The following may sound like priming for a workaholic, but I’ve plenty of distractions to quell the work flow-from friends and hiking to running, reading and movies.

Freshman year I worked as a copy editor intern at The Brooks Group, a company in Greensboro that trains sales people. Bill Brooks, the CEO, privileged me with copy-editing his book, Perfect Phrases for Lead Generation. He died from cancer in 2007 (rest in peace, Mr. Brooks).

During my sophomore year I wrote vignettes about the wishes granted by the Make-A-Wish Foundation of Eastern North Carolina. The international foundation strives to fulfill the dreams of children with life-threatening diseases. As the chapter’s public relations intern, I wrote about adventures in Disney World, Hawaii and the Bahamas. Such wishes, even the simple ones for parties, Segways and concerts, grant families rare moments uncomplicated by medical needs and financial difficulties.

I have a soft spot for Make-A-Wish. The foundation funded a trip to Disney World for my family when I was in middle school. My brother, sister and I had never flown before, and it was our first family vacation. My sister, not quite two years younger than me, grew up with kidney disease that attacked not only her two kidneys, but those given to her by others-my father, my aunt and a teenager who died in a car accident. She died of cardiac tamponade almost three years ago when I was a freshman at Carolina. Her death-a heartbreak that my family and I deal with daily-is a haunting reminder of the fleeting wonder of life (I miss you, little sis).

During my Make-A-Wish internship, I began working as the student writer for Judy Panitch in the University Library Communications Department and as an intern at News Services (I loved my time at both). I worked there until this past summer, when student employment budgets were cut.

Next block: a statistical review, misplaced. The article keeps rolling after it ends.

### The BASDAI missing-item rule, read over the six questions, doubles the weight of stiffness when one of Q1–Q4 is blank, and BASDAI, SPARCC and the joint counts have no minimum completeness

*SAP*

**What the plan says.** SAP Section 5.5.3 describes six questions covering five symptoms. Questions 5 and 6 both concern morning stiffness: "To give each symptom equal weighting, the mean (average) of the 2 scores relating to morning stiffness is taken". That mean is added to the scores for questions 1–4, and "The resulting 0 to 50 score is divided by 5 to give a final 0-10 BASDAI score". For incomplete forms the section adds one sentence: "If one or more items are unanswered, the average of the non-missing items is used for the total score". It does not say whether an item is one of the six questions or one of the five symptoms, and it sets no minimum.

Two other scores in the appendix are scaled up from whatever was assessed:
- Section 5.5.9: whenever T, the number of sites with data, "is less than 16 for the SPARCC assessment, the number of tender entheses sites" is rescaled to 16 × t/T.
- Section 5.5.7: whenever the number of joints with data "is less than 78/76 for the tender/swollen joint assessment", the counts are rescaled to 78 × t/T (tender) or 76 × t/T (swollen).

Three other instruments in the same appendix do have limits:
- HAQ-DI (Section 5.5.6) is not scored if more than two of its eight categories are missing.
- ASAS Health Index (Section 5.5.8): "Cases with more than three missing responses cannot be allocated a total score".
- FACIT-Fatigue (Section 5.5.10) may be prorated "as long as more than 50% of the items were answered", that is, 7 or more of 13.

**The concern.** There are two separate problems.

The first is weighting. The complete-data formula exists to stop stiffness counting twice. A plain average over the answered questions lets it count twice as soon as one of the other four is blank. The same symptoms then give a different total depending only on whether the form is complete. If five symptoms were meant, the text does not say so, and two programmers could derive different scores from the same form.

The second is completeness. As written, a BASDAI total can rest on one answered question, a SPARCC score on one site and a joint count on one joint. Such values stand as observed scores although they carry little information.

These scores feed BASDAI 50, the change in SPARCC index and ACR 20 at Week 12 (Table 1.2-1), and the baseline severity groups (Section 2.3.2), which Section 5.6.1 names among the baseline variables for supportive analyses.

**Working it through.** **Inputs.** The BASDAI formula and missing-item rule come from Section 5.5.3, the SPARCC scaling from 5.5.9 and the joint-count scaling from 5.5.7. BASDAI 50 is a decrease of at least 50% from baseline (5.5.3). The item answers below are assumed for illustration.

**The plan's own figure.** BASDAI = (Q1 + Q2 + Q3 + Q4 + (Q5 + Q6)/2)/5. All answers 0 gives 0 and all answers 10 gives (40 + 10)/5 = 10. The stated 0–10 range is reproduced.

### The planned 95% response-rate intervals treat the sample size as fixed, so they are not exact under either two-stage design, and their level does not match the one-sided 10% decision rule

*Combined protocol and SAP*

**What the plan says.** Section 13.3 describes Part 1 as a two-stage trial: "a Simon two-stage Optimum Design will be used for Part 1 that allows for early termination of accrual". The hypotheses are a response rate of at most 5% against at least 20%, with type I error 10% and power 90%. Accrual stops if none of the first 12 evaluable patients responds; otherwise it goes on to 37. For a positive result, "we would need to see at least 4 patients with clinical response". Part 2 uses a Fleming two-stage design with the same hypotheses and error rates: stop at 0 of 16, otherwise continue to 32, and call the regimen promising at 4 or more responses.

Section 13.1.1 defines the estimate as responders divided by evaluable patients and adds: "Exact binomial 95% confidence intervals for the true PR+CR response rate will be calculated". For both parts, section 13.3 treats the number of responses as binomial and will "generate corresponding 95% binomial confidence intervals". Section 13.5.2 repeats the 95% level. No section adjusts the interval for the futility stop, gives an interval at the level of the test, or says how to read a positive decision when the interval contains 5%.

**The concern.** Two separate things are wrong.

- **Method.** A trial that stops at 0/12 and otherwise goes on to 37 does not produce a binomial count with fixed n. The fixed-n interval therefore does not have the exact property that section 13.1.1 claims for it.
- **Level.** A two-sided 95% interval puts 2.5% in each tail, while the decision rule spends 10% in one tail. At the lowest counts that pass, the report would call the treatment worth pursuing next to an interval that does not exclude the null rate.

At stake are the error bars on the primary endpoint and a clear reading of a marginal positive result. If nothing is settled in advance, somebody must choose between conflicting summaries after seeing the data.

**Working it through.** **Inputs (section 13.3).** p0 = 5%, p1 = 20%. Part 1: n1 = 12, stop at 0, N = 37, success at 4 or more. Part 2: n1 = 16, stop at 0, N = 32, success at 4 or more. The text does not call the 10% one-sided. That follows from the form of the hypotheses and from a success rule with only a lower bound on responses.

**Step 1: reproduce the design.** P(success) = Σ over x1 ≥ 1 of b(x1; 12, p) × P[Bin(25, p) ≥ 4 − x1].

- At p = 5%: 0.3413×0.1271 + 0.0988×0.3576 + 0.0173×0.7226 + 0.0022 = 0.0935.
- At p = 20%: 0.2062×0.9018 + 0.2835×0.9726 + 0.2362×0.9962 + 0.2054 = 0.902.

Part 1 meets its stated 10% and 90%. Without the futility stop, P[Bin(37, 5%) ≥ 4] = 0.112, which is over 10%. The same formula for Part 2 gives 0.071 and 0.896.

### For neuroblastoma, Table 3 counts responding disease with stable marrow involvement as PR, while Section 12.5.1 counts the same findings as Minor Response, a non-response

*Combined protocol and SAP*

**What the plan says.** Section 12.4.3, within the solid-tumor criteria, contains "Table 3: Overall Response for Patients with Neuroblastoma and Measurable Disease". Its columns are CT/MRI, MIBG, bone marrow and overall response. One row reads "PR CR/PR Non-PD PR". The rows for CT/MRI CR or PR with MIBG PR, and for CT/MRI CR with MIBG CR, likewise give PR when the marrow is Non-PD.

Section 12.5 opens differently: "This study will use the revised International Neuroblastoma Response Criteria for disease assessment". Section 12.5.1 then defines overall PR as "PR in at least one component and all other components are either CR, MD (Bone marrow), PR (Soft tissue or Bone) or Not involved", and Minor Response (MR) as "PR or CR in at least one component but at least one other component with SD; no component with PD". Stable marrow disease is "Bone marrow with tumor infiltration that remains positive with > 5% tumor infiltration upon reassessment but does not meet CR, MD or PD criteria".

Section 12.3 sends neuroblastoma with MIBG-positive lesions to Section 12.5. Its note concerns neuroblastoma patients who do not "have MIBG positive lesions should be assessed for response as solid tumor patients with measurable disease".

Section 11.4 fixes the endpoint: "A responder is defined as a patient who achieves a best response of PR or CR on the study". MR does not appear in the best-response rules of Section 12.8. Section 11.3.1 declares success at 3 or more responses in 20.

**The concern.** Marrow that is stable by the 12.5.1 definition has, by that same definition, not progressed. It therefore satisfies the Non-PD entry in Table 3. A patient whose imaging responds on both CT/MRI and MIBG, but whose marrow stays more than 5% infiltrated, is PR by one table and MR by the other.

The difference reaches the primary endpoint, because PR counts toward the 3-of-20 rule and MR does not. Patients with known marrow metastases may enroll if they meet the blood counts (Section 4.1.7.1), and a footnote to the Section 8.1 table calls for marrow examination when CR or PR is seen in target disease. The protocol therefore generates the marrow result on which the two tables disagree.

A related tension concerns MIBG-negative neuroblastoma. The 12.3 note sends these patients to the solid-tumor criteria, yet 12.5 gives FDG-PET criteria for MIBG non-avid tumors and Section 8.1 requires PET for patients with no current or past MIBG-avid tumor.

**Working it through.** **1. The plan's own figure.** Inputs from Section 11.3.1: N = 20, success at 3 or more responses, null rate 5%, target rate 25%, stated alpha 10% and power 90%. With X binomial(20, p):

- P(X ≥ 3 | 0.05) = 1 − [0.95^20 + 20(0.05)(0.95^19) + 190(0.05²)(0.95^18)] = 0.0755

I spent my summer at The Herald-Sun in Durham, writing stories for the Metro section (and sometimes the front page!) on homeless veterans, children with chronic illnesses, parents whose children serve in the military, and other local matters. I liked the community feel of the paper and hope to freelance for it during the school year. I have freelanced for The Chapel Hill Herald section, as well as the University Gazette, North Carolina Signature magazine , Southern Neighbor and the Carolina Communicator.

I was fortunate to spend three weeks in Greece for a UNC summer school abroad program with the now-retired Professor W.J. McCoy. I hiked the longest gorge in Europe (the Samaria Gorge in Crete), visited the Acropolis and Minoan palaces, and took cooking lessons from a Cretan native. I even learned a little Greek, which was helpful for the two days I spent in a private clinic for gastroenteritis.

I finished my summer interning with the Society of Professional Journalists at its convention and national conference in Indianapolis. Talk about intimidating. I was a reporter for The Working Press, the convention’s daily tabloid written by green journalism students for the careful eyes of seasoned journalists. But I had a wonderful (though sleepless) learning experience, and I really appreciated the help of our professional staff, who oversaw and directed our work.

That brings us up to the Carolina Alumni Review. I’m excited to be working with alumni and joining (somewhat blindly) the blogosphere. I look forward to swapping Carolina stories with you and hearing your feedback and advice. Rah-rah, Car’lina-‘lina!